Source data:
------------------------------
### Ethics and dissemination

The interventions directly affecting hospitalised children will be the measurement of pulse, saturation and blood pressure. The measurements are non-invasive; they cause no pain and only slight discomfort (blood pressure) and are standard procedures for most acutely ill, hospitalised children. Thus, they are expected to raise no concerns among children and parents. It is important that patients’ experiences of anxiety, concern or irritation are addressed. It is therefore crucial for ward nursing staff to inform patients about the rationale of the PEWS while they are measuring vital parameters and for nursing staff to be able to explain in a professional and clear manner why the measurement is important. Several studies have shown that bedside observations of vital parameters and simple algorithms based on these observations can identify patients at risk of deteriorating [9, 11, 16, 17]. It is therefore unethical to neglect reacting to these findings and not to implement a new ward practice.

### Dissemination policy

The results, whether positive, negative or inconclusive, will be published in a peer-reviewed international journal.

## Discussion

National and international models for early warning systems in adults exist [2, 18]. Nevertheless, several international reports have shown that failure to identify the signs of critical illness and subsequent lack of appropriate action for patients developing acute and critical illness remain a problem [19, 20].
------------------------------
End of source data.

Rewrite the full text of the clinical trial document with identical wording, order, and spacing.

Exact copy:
### Ethics and dissemination

The interventions directly affecting hospitalised children will be the measurement of pulse, saturation and blood pressure. The measurements are non-invasive; they cause no pain and only slight discomfort (blood pressure) and are standard procedures for most acutely ill, hospitalised children. Thus, they are expected to raise no concerns among children and parents. It is important that patients’ experiences of anxiety, concern or irritation are addressed. It is therefore crucial for ward nursing staff to inform patients about the rationale of the PEWS while they are measuring vital parameters and for nursing staff to be able to explain in a professional and clear manner why the measurement is important. Several studies have shown that bedside observations of vital parameters and simple algorithms based on these observations can identify patients at risk of deteriorating [9, 11, 16, 17]. It is therefore unethical to neglect reacting to these findings and not to implement a new ward practice.

### Dissemination policy

The results, whether positive, negative or inconclusive, will be published in a peer-reviewed international journal.

## Discussion

National and international models for early warning systems in adults exist [2, 18]. Nevertheless, several international reports have shown that failure to identify the signs of critical illness and subsequent lack of appropriate action for patients developing acute and critical illness remain a problem [19, 20].